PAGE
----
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Decentralization in Nation State Building of Indonesia

Decentralization in Nation State Building of Indonesia

Following the Law No. 5/1974, the Soeharto government enacted the 1979 Law on Village Administration (Law No. 5/1979), embarking on the control of traditional village communities left intact since the years of Dutch colonial rule. Under the new law, the central government effectively dismantled village communities that had ruled themselves on the basis of common law (adat), and instead uniformly built administrative villages called “desa,” a term originating in Javanese, across the country 10 . The law, on the face of it, allowed desa autonomy, but in reality, established the system that ensured the central government’s directive be carried to desa at the furthest end of the administrative line. In parallel with the administrative reorganization, the military established the territorial security system from the central government all the way down to desa, substantially strengthening the function of control and surveillance over local residents 11 . This system was established bearing in mind the fact that communism spread from the levels of villages in Java during the Soekarno era. In addition, the Soeharto regime clamped down hard on Holy War Command (Komando Jihad) and other radical Muslim groups seeking the establishment of an Islamic state, and has all political and social organizations recognize Pancasila as the only principles for their existence by 1985, elevating the system of centralization to a near-perfection 12 .
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Oil and State Building in South Sudan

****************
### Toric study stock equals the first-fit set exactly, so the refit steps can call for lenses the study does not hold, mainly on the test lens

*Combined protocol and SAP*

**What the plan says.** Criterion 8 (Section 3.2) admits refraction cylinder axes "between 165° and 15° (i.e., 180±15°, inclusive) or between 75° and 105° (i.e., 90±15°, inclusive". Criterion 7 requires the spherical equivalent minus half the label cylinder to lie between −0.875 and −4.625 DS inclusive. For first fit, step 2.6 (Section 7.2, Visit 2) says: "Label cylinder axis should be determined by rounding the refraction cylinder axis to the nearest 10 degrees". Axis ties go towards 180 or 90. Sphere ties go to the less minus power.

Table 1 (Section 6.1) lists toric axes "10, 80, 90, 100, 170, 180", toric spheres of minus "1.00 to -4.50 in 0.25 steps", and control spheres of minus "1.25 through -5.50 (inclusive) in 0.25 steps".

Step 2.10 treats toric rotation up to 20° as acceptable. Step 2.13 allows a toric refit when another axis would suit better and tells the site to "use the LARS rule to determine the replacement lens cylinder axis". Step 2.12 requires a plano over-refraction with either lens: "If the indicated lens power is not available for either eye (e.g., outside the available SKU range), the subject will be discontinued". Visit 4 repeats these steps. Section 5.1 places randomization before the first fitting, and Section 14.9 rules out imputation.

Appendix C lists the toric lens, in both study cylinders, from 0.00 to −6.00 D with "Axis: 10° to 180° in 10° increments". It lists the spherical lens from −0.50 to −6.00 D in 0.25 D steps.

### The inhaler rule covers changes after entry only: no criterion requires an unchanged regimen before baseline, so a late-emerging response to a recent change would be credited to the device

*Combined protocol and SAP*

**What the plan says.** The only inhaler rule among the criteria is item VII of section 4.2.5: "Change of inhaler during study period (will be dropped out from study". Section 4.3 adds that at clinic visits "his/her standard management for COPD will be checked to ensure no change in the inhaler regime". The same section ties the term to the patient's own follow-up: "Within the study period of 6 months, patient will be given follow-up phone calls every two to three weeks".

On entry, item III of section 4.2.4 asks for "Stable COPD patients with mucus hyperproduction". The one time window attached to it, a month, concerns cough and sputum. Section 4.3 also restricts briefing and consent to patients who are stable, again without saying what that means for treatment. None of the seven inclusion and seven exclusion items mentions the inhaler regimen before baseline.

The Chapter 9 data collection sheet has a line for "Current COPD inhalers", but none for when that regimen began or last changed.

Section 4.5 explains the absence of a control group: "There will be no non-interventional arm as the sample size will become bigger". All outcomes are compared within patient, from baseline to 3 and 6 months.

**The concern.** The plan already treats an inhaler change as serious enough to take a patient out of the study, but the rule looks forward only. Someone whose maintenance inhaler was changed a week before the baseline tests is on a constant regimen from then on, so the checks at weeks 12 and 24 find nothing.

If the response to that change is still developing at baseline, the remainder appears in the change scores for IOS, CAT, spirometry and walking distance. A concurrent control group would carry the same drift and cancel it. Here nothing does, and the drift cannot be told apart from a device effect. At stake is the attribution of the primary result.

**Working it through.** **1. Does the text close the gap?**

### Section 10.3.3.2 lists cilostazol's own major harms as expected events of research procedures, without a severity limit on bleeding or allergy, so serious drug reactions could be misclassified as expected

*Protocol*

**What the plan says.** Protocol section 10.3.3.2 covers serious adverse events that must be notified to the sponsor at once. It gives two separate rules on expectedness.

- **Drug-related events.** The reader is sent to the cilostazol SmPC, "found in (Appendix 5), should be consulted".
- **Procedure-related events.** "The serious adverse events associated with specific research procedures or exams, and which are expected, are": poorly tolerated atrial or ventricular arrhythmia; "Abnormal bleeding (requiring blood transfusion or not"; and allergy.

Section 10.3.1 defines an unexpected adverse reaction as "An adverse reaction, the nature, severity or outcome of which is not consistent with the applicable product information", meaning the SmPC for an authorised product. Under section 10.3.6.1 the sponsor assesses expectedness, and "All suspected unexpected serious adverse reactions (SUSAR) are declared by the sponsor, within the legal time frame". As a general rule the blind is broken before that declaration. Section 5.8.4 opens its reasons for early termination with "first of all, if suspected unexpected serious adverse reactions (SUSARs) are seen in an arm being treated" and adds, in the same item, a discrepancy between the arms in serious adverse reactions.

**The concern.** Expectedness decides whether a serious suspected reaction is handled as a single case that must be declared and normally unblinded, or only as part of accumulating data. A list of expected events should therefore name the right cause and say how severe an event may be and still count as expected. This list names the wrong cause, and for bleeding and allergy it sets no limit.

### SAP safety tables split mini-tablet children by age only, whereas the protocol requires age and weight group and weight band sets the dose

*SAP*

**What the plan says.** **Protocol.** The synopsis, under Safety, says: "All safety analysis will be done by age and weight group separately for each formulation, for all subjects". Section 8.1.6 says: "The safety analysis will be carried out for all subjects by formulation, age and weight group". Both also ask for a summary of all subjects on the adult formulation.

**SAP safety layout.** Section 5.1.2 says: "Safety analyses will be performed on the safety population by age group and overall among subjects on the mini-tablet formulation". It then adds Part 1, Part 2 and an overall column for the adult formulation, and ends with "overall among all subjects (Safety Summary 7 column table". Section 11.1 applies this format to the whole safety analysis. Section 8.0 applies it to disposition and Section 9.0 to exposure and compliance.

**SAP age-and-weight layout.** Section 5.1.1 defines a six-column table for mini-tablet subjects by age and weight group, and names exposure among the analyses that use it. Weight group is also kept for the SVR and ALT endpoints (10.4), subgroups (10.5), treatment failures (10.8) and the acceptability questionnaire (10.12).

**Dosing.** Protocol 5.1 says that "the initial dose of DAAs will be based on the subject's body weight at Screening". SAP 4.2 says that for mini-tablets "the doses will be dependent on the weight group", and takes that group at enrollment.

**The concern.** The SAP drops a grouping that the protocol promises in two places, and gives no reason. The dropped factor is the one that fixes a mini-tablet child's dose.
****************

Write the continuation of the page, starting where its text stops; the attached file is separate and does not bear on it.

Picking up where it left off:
Oil and State Building in South Sudan

The oil produced in South Sudan is exported via two main pipelines that run through the north to the export terminal at Port Sudan, on the Red Sea. Before the referendum, there was much discussion about the prospects for constructing an alternative pipeline that would take oil from South Sudan to export through Kenya. However, this would take at least three years to design and build—probably much longer—and there are as yet no clear propos- als for how to finance it. In the history of international oil and gas pipelines, far more are mooted than built, and political will alone cannot create them; there needs to be the oil to put in them and a compelling commercial case for investment. The existing export pipelines from Sudan were financed and built by the consortia of oil companies producing oil in Sudan. There is little economic incentive for these companies or anyone else to finance a multibil- lion-dollar pipeline unless there is additional oil to export through it. If South Sudan cannot get reliable access to the existing export network, then a southern pipeline will be essen- tial. However, this would sharply cut into the government’s oil revenue, whether the state finances the pipeline itself or offsets construction costs as part of oil company costs.
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TABLE OF CONTENTS STATE BUILDING CODE 2005 CONNECTICUT SUPPLEMENT. State Building Code Connecticut Supplement

TABLE OF CONTENTS STATE BUILDING CODE 2005 CONNECTICUT SUPPLEMENT. State Building Code Connecticut Supplement

(Add) 110.1.2 Statement of professional opinion. Pursuant to section 29-276c of the Connecticut General Statutes, no certificate of occupancy shall be issued for a proposed structure or addition to buildings classified as (1) assembly, educational, institutional, high hazard, transient residential, which includes hotels, motels, rooming or boarding houses, dormitories or similar buildings, other than residential buildings designed to be occupied by one or more families, without limitation as to size or number of stories; (2) business, factory and industrial, mercantile, moderate and low hazard storage, having three stories or more or exceeding 30,000 square feet total gross area; and (3) nontransient residential dwellings having more than 16 units or 24,000 square feet total gross area per building, until the building official has been provided with a statement signed by the architect or professional engineer and the general contractor stating that the completed structure or addition is in substantial compliance with the approved plans on file.